corneal inlay

Deeper implantation depth for inlay may enhance visual performanceA comparative analysis suggests placement of a cornea inlay (Kamra, AcuFocus) has improved patient satisfaction, refractive stability, and visual results when placed at 250 μm or deeper in the cornea. Shallower implantation depths may be more prone to refractive instability and lower patient satisfaction.
Inlays provide option for presbyopic correctionThree corneal inlays are in clinical use for improving near vision in phakic presbyopic patients with low refractive spherical equivalent.
Clinicians coming to terms with dysfunctional lens syndromeUsing dysfunctional lens syndrome stages, physicians can discuss a range of treatment options with patients, based on clinical findings and refractive error.
Managing presbyopia with surgeryCurrent methodologies for surgically addressing presbyopia and new technologies that are shaping the process.
Was 2015 the year of inlays, FLACS, or something else?While 2015 may not have been the year for ground-breaking introductions or trials in the field of refractive surgery, plenty of improvements have kept the procedure an evolving process, Ophthalmology Times editorial advisory board members said.
Corneal inlay technology offers new advantagesCorneal inlays to correct refractive errors are not new—various materials have been tried for more than 50 years to correct blurred vision. The greatest barriers to success of corneal inlays have been a lack of biocompatibility with the cornea, the difficulty of placing them within the corneal stroma safely, and refractive predictably.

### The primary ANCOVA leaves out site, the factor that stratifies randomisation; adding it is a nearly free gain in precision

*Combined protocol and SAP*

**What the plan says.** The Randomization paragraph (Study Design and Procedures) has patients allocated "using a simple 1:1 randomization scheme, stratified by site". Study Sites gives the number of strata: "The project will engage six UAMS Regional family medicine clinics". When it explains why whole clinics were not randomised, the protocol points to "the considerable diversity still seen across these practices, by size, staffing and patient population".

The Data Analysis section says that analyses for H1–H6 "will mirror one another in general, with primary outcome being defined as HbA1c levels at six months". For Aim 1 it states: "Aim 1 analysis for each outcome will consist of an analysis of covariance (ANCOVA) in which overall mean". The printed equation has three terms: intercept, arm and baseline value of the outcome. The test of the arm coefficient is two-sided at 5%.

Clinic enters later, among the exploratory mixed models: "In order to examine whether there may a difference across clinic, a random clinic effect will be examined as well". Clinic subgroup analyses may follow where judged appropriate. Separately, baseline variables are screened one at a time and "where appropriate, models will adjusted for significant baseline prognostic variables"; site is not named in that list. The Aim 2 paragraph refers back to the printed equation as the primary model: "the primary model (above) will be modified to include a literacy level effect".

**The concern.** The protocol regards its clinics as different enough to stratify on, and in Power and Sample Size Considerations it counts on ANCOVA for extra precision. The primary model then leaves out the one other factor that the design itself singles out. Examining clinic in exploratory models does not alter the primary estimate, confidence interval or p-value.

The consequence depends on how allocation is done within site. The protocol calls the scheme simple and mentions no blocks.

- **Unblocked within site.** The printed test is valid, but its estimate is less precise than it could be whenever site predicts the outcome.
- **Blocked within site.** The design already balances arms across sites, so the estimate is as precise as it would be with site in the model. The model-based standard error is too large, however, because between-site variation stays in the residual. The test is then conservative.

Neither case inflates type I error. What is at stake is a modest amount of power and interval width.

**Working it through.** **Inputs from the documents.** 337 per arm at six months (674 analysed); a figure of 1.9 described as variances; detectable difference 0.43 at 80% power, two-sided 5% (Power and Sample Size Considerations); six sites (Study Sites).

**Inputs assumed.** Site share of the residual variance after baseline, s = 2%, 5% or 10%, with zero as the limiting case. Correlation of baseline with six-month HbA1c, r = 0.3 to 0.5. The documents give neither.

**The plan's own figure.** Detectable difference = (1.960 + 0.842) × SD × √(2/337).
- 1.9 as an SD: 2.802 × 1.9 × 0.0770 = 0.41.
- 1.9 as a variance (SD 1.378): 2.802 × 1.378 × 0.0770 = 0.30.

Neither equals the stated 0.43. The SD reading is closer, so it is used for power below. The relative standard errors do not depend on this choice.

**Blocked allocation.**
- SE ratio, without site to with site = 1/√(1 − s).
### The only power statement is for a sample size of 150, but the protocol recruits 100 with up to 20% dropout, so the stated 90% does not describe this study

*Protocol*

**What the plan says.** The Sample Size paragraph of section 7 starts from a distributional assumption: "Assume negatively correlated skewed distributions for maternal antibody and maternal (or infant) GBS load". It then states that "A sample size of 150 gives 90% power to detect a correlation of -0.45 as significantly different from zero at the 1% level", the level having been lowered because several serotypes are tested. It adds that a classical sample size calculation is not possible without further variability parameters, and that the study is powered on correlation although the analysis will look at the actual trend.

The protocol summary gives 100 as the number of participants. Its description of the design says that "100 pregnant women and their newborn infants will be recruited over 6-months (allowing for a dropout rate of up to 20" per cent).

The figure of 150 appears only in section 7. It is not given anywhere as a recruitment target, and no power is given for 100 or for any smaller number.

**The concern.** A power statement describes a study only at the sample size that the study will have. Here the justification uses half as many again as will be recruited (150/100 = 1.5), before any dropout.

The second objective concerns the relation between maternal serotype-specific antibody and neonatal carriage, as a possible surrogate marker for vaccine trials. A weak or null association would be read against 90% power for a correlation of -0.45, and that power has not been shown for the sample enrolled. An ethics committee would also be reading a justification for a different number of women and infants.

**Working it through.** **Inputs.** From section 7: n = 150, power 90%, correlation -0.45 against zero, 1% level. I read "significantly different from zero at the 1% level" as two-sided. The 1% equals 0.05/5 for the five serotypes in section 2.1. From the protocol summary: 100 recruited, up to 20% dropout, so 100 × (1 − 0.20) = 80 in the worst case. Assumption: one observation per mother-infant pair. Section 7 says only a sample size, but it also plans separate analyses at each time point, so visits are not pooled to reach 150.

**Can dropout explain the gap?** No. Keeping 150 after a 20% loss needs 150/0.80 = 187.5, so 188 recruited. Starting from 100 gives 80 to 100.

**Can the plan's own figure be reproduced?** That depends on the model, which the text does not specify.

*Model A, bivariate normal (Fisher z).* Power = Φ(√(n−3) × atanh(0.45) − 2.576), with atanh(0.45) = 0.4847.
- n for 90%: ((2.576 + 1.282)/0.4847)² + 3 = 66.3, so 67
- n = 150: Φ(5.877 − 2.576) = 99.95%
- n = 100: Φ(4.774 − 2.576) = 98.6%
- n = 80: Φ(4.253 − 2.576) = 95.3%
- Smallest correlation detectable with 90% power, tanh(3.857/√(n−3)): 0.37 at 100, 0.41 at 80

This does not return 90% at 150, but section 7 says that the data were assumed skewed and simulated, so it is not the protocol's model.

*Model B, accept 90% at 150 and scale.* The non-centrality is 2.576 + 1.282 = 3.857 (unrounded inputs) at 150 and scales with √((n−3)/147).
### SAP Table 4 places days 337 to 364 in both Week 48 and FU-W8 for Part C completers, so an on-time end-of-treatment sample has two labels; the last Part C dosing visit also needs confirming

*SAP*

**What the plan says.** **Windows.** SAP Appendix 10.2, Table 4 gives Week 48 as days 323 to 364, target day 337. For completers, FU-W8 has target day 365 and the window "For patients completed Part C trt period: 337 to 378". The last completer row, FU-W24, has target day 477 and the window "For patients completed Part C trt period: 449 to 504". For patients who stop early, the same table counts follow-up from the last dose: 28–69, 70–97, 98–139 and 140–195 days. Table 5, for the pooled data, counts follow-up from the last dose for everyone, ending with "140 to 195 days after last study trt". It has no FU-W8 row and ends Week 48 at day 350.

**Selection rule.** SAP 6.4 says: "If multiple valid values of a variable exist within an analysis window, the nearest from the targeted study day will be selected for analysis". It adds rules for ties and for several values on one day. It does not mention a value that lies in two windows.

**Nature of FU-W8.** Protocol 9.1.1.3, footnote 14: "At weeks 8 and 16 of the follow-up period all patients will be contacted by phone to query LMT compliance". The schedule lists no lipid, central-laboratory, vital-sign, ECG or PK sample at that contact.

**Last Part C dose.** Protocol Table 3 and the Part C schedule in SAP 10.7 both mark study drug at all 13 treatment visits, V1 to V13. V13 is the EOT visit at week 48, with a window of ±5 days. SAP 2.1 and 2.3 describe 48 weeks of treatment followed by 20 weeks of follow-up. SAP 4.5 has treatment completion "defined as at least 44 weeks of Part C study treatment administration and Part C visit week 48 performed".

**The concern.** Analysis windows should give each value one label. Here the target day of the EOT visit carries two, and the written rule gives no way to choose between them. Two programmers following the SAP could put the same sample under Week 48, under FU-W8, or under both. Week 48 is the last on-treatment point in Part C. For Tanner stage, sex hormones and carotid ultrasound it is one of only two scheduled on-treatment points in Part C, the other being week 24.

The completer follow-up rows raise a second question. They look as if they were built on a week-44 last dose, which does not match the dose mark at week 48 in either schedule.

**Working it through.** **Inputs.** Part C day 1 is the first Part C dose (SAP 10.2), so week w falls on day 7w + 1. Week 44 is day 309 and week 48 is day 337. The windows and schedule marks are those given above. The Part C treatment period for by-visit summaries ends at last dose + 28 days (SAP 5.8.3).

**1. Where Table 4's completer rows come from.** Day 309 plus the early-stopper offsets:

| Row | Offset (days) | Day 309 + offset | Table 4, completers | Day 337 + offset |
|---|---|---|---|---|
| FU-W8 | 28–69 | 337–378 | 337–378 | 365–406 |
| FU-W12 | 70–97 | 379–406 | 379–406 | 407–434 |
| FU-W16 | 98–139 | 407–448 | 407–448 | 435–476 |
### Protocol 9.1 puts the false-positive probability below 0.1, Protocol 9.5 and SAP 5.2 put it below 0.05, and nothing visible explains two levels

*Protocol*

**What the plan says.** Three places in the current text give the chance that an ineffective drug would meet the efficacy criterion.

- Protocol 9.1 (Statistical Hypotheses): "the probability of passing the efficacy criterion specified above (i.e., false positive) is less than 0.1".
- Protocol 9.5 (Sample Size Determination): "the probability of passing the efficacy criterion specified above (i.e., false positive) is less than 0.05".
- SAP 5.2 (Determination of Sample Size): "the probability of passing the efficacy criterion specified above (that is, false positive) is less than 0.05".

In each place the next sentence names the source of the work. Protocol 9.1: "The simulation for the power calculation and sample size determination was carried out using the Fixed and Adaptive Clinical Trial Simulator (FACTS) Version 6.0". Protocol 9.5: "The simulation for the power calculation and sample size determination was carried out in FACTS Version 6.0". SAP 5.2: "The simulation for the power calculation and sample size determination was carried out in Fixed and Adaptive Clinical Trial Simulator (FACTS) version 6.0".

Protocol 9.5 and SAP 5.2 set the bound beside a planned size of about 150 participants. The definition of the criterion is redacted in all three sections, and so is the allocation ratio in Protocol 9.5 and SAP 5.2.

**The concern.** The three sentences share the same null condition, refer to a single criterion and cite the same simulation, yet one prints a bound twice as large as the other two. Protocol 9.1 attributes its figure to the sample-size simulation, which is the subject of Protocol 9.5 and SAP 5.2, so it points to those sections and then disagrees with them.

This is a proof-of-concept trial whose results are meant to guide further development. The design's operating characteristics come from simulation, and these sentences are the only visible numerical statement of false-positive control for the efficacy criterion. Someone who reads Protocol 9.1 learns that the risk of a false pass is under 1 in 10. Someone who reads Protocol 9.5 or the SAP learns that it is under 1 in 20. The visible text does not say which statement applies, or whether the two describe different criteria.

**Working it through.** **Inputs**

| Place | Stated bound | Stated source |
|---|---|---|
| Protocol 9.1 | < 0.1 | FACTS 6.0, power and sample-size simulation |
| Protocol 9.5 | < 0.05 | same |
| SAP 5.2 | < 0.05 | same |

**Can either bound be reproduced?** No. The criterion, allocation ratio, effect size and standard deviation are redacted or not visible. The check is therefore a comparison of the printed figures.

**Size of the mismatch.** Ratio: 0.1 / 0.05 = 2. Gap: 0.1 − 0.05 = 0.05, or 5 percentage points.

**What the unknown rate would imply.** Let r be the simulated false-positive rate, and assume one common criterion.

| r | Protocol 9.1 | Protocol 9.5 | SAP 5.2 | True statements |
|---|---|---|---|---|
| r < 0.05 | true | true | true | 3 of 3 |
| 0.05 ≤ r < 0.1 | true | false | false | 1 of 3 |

Achieving balanced visionHere, Dr Verdoorn presents his experiences with the Raindrop Near Vision Inlay, which he has found to be a successful option for presbyopic patients.
Reports find Raindrop hydrogel corneal inlay can help presbyopesAccording to several presentations given during the American Society of Cataracts and Refractive Surgery 2014 meeting, the investigational Raindrop (ReVision Optics) transparent hydrogel corneal inlay has shown to be consistently effective for the correction of presbyopia, is relatively easy to implant, and has high patient satisfaction.
Small aperture corneal inlay and presbyopiaProcedure may increase near and intermediation vision without compromising stereopsis
Physician-patient receives corneal inlay in his own eyeA surgeon undergoing implantation of a corneal inlay to treat presbyopia enjoys the same visual benefits as his patients with the device.